Ships of the Desert to Replace Caravans (Oct, 1931)
Ships of the Desert to Replace Caravans
JUST as the horse has been ousted from the streets by the ubiquitous automobile, so the camel, for centuries known as the “Ship of the Desert,” seems doomed, if the plans of a prominent engineer of Kiel, Germany, are carried into effect.
These plans call for a monster motor vehicle which is intended to serve as an alternative to railways in undeveloped countries and to supersede the present methods of desert transport, heretofore almost monopolized by the camel. This gigantic ship of the desert will be 86 feet long, 25 feet high, and will be propelled by Maybach engines developing 900 horsepower. Three decks will accommodate fifty-six passengers and mere than twenty tons of freight, al- though for short distances more than one hundred third-class passengers may be carried.
The long distance range of this “super-bus” will be more than six thousand miles at a speed of about thirty miles an hour, although on short distance hauls with heavier loads the speed will probably be about half that.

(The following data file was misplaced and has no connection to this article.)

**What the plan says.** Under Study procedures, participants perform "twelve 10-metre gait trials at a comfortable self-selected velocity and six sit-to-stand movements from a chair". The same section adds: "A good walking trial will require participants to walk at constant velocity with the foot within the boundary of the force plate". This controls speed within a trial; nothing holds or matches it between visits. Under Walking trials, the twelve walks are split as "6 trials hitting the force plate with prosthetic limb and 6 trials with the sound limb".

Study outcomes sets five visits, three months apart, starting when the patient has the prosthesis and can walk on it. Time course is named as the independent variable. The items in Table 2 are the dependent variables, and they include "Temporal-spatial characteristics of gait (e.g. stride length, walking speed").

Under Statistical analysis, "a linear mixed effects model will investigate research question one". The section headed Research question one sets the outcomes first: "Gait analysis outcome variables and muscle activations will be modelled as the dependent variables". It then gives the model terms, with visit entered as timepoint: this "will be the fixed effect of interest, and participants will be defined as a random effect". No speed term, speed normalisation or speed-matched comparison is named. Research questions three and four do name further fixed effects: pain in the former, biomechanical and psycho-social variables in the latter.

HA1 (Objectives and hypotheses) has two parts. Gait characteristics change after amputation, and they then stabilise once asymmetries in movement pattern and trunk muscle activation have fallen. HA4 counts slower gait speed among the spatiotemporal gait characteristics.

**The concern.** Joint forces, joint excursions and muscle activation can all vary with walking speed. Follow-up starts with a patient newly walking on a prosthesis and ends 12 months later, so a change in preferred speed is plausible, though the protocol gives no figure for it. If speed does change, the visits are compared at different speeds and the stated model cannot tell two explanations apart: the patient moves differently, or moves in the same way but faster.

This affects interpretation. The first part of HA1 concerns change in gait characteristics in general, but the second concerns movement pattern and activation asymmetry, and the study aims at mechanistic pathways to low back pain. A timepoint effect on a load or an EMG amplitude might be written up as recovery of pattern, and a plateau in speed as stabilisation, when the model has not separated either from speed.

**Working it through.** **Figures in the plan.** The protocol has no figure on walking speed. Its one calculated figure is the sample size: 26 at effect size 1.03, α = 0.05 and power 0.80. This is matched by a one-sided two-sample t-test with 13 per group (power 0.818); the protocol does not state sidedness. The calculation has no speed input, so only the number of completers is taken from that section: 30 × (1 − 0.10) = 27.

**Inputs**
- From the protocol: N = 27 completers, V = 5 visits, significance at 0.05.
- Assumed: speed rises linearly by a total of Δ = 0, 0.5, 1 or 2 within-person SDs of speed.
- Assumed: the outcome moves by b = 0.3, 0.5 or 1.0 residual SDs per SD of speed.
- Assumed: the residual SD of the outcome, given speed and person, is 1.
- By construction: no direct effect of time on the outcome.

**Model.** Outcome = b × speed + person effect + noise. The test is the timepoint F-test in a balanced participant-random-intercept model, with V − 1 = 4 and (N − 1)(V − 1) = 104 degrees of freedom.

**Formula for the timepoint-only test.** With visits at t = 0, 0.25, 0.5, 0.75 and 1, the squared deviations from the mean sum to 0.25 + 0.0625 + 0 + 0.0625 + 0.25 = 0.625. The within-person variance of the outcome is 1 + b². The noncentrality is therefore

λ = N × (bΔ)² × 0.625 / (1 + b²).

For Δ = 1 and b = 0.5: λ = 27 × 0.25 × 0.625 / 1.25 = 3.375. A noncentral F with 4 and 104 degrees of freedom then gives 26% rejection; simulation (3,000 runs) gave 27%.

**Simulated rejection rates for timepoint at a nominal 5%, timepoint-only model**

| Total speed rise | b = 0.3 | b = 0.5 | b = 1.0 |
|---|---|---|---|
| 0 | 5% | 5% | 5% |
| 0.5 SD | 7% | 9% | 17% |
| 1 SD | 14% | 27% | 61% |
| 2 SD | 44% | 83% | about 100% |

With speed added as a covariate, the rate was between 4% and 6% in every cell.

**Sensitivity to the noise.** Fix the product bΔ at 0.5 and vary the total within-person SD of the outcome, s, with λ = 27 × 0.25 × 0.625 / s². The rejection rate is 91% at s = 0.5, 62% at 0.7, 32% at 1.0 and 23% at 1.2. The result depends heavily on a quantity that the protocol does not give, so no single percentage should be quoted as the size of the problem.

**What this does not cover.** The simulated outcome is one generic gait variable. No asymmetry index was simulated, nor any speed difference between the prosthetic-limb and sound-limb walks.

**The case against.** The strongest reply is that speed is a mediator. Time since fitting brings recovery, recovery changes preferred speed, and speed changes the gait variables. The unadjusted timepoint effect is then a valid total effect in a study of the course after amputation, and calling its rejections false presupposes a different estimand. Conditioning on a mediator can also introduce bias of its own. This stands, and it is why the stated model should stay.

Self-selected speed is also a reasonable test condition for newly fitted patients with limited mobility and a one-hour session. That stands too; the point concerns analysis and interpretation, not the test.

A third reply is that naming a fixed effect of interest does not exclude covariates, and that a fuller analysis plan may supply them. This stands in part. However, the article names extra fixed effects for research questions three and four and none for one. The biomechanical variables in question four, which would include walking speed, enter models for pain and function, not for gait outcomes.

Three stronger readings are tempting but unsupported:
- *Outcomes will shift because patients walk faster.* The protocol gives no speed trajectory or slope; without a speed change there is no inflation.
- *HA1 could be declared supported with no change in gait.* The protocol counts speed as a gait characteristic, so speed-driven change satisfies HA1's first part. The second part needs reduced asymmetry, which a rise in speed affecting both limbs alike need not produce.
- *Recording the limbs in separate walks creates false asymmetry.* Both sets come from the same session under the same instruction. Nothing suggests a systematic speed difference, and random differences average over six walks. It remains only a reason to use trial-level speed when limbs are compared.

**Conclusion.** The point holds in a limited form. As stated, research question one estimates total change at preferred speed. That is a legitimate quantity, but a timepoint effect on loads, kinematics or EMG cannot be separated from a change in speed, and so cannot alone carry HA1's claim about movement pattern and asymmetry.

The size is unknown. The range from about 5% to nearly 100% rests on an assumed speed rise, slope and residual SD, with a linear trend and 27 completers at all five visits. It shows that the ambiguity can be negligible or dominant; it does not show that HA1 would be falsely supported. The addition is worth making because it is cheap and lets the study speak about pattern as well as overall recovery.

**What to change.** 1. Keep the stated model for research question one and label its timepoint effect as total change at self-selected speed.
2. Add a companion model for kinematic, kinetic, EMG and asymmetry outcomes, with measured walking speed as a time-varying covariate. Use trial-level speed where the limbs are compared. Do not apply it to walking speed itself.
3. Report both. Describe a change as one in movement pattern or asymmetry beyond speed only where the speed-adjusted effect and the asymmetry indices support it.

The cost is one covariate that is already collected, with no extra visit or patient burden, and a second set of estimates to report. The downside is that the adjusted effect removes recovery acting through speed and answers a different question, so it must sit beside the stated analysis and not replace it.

To enable it to traverse the large dunes found on the desert, the entire body of the desert ship will be suspended in a cradle from hydraulic springs on the axles of the wheels, which are to be fifteen feet in diameter.
The ship will build its own roads as it traverses the shifting sands of the trackless Sahara, for the enormous weight, in conjunc- tion with the extremely wide tread of the wheels, will give a steam roller effect, packing the sands temporarily and facilitating travel by other methods.
Steering will be done by electrically driven hydraulic motor. A 7.5 kilowatt Diesel engine and dynamo will furnish the current for steering, lighting, and all other auxiliary purposes. A powerful sending and receiving set will keep the vehicle in touch with the world, and will receive weather reports much the same as a ship at sea. Officers of the ship will also be skilled navigators, for over many stretches of the Sahara trails are obliterated by the shifting sands almost as fast as they are made.
Quarters for the first class passengers will rival those of the finest Pullman cars, and will be artificially cooled to combat the sun’s rays.